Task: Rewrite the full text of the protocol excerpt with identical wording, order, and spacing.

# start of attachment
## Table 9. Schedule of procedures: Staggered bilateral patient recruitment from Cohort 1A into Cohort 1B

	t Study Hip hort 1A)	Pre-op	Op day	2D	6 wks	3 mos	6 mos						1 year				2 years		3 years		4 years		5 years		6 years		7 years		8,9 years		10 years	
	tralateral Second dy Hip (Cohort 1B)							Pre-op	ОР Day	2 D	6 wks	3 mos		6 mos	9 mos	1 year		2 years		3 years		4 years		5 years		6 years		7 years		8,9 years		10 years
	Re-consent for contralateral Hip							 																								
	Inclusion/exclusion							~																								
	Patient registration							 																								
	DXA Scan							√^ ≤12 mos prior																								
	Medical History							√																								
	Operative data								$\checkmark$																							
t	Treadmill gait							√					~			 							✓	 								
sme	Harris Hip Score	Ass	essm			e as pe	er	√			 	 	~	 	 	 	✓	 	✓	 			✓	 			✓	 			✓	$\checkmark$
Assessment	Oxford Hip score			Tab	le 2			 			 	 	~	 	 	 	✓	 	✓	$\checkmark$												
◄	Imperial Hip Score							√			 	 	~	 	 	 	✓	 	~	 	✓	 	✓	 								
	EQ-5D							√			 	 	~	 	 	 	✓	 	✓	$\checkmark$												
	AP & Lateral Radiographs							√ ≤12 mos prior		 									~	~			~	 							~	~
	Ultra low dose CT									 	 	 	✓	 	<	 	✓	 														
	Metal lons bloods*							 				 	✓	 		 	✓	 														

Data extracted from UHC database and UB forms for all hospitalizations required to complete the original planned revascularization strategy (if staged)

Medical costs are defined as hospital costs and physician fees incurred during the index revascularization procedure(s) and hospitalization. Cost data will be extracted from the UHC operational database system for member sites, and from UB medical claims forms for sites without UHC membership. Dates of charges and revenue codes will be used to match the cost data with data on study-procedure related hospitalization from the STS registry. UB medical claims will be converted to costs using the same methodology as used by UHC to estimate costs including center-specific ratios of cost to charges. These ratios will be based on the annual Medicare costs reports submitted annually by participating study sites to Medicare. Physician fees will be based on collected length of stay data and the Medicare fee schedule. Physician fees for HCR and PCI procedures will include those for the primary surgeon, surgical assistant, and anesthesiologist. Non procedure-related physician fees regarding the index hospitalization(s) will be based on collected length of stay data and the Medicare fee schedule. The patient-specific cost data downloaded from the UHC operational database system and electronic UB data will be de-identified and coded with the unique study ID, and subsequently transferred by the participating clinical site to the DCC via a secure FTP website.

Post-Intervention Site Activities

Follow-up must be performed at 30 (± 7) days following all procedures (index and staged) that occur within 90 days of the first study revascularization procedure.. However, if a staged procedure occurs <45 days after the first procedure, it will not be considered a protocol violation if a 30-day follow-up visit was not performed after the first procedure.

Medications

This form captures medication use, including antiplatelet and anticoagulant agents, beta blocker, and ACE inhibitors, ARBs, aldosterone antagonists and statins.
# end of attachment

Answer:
## Table 9. Schedule of procedures: Staggered bilateral patient recruitment from Cohort 1A into Cohort 1B

	t Study Hip hort 1A)	Pre-op	Op day	2D	6 wks	3 mos	6 mos						1 year				2 years		3 years		4 years		5 years		6 years		7 years		8,9 years		10 years	
	tralateral Second dy Hip (Cohort 1B)							Pre-op	ОР Day	2 D	6 wks	3 mos		6 mos	9 mos	1 year		2 years		3 years		4 years		5 years		6 years		7 years		8,9 years		10 years
	Re-consent for contralateral Hip							 																								
	Inclusion/exclusion							~																								
	Patient registration							 																								
	DXA Scan							√^ ≤12 mos prior																								
	Medical History							√																								
	Operative data								$\checkmark$																							
t	Treadmill gait							√					~			 							✓	 								
sme	Harris Hip Score	Ass	essm			e as pe	er	√			 	 	~	 	 	 	✓	 	✓	 			✓	 			✓	 			✓	$\checkmark$
Assessment	Oxford Hip score			Tab	le 2			 			 	 	~	 	 	 	✓	 	✓	$\checkmark$												
◄	Imperial Hip Score							√			 	 	~	 	 	 	✓	 	~	 	✓	 	✓	 								
	EQ-5D							√			 	 	~	 	 	 	✓	 	✓	$\checkmark$												
	AP & Lateral Radiographs							√ ≤12 mos prior		 									~	~			~	 							~	~
	Ultra low dose CT									 	 	 	✓	 	<	 	✓	 														
	Metal lons bloods*							 				 	✓	 		 	✓	 														

Data extracted from UHC database and UB forms for all hospitalizations required to complete the original planned revascularization strategy (if staged)

Medical costs are defined as hospital costs and physician fees incurred during the index revascularization procedure(s) and hospitalization. Cost data will be extracted from the UHC operational database system for member sites, and from UB medical claims forms for sites without UHC membership. Dates of charges and revenue codes will be used to match the cost data with data on study-procedure related hospitalization from the STS registry. UB medical claims will be converted to costs using the same methodology as used by UHC to estimate costs including center-specific ratios of cost to charges. These ratios will be based on the annual Medicare costs reports submitted annually by participating study sites to Medicare. Physician fees will be based on collected length of stay data and the Medicare fee schedule. Physician fees for HCR and PCI procedures will include those for the primary surgeon, surgical assistant, and anesthesiologist. Non procedure-related physician fees regarding the index hospitalization(s) will be based on collected length of stay data and the Medicare fee schedule. The patient-specific cost data downloaded from the UHC operational database system and electronic UB data will be de-identified and coded with the unique study ID, and subsequently transferred by the participating clinical site to the DCC via a secure FTP website.

Post-Intervention Site Activities

Follow-up must be performed at 30 (± 7) days following all procedures (index and staged) that occur within 90 days of the first study revascularization procedure.. However, if a staged procedure occurs <45 days after the first procedure, it will not be considered a protocol violation if a 30-day follow-up visit was not performed after the first procedure.

Medications

This form captures medication use, including antiplatelet and anticoagulant agents, beta blocker, and ACE inhibitors, ARBs, aldosterone antagonists and statins.